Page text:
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Books and Bombs: The London Library and the Second World War

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Last night, historian Giles Milton treated a packed audience in the Library’s Reading Room to a captivating talk from his book Churchill’s Ministry of Ungentlemanly Warfare: The Mavericks Who Plotted Hitler’s Defeat. Helen O’Neill, Archive, Heritage & Development Librarian takes the opportunity to dip into life at the Library during the Second World War. The…

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Hyenas in Petticoats and The Man in a Dress: Women and the Vote

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This week was the centenary of the 1918 Representation of People Act.  To mark the occasion, our Archive, Heritage & Development Librarian Helen O’Neill takes a look at some of the material in the Library’s collections, which tell the suffrage story. This week, one hundred years ago, propertied British women over the age of thirty,…

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The Work of No Ordinary Writer

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Last night, novelist and biographer, Miranda Seymour, gave a fascinating lecture in The London Library’s Reading Room on Mary Shelley’s Frankenstein: or the Modern Prometheus – one of the most extraordinary novels of the 19th century. Here in honour of Frankenstein’s bicentenary, Helen O’Neill, Archive, Heritage & Development Librarian, takes a quick peek at 200 years of…

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From Cradle to Grave: The Beveridge Report at 75

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As the Beveridge Report reaches its 75th anniversary Helen O’Neill, Archive, Heritage & Development Librarian takes a look at this landmark report. The economist and social reformer, William Henry Beveridge (1879-1963) entered Whitehall as a civil servant in July 1908 and became a member of the Library in 1912 when he was thirty-three years old….

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A Class Act: Howards End, E.M. Forster and the London Library

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As the second of a new four-part adaptation of E.M. Forster’s novel Howards End airs on the BBC on Sunday evening, Helen O’Neill, Archive, Heritage & Development Librarian considers E.M. Forster’s long association and lasting legacy to the London Library. The works of E.M. Forster are part of our shared cultural heritage. When I re-read…

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The Wilde Side: Oscar Wilde and the London Library

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On 19 May 1897, exactly 120 years ago today Oscar Wilde was released from Reading jail. As part of her series of blogs on the London Library and the Victorians and to mark this Wildean anniversary Helen O’Neill, our Archive, Heritage & Development Librarian, reveals some of the Library’s connections to Oscar Wilde’s life and…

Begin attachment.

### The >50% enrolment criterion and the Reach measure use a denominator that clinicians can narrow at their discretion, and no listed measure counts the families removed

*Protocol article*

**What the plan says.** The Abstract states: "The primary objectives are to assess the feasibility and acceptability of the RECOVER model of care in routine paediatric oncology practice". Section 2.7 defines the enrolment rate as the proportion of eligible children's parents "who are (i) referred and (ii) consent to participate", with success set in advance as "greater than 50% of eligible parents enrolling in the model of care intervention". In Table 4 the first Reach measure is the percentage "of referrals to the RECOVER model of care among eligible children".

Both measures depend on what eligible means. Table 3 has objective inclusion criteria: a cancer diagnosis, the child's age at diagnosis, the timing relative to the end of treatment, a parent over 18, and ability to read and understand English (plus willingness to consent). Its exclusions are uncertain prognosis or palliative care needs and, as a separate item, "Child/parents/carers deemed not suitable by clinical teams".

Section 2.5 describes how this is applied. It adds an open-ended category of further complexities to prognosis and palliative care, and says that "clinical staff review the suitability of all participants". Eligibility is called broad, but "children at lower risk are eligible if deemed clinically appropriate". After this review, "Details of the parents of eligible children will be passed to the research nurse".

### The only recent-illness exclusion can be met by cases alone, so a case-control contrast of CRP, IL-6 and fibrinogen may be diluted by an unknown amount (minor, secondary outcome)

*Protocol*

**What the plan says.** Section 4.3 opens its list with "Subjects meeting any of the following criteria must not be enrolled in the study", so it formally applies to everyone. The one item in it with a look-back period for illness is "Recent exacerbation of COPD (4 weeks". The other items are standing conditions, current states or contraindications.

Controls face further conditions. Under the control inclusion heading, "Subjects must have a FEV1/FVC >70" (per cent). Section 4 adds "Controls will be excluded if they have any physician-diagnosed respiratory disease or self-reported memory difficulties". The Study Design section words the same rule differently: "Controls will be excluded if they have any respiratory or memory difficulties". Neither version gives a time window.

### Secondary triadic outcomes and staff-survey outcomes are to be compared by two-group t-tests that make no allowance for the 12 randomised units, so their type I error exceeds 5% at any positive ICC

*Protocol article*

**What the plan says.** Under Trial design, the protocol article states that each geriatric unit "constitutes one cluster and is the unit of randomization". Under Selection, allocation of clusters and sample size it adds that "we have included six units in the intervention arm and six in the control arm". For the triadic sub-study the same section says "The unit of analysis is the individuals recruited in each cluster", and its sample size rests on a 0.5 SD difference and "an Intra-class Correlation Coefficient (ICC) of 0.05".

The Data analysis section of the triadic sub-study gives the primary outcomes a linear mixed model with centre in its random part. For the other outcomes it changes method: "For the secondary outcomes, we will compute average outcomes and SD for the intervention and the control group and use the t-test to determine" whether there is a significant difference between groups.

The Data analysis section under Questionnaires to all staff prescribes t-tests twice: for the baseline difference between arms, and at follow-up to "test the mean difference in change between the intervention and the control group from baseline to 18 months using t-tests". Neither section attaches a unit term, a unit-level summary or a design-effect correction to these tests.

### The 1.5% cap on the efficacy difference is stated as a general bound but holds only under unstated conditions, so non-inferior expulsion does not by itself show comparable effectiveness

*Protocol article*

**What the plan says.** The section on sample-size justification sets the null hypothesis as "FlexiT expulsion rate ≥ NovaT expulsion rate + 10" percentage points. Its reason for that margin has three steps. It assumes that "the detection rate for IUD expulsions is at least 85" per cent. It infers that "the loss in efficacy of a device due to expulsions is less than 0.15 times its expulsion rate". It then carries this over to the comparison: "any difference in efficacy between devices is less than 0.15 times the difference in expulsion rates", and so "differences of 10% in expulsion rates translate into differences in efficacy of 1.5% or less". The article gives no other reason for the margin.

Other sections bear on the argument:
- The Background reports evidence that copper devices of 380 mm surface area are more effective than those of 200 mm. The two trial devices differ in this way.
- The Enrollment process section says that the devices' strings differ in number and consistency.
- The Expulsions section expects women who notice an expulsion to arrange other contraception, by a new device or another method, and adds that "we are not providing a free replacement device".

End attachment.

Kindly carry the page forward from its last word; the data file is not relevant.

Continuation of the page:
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Binding, Binders and Buckram

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Each year around 4,500 books pass through the binding division of the Library’s Collection Care department.  Around half of these are new acquisitions – paperbacks and journals – in need of brand new bindings, while the others have been pulled out of our existing stock because their dilapidated bindings are due some TLC or an…

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The Victorians and the London Library: The Double Life of William Sharp

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In her next instalment on the Library’s Victorian past Helen O’Neill takes a look at the double literary life of William Sharp, a Victorian London Library member who had two successful literary careers:  one as the author and critic William Sharp and the second as the pre-eminent Scottish writer of the 19th century Celtic Renaissance,…

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The Dreadful Explosion of Wallsend Colliery

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    Dunia Garcia-Ontiveros – our Head of Bibliographic Services – blogs on the tragic 1835 colliery accident at Wallsend, the contemporary account of which has been reprinted as one of the titles in our Found on The Shelves series, published by Pushkin Press to coincide with our 175th anniversary. In 1835, the Gala Day of the Sunday…

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Through A Glass Lightly

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  Dunia Garcia-Ontiveros – our Head of Bibliographic Services – blogs on wine-loving solicitor Thomas Greg, whose 1897 hymn to wine, “Through A Glass Lightly”, is one of the latest titles in our Found on The Shelves series, published by Pushkin Press to coincide with our 175th anniversary. At first glance Thomas Tylston Greg (1858-1920) could seem a most…

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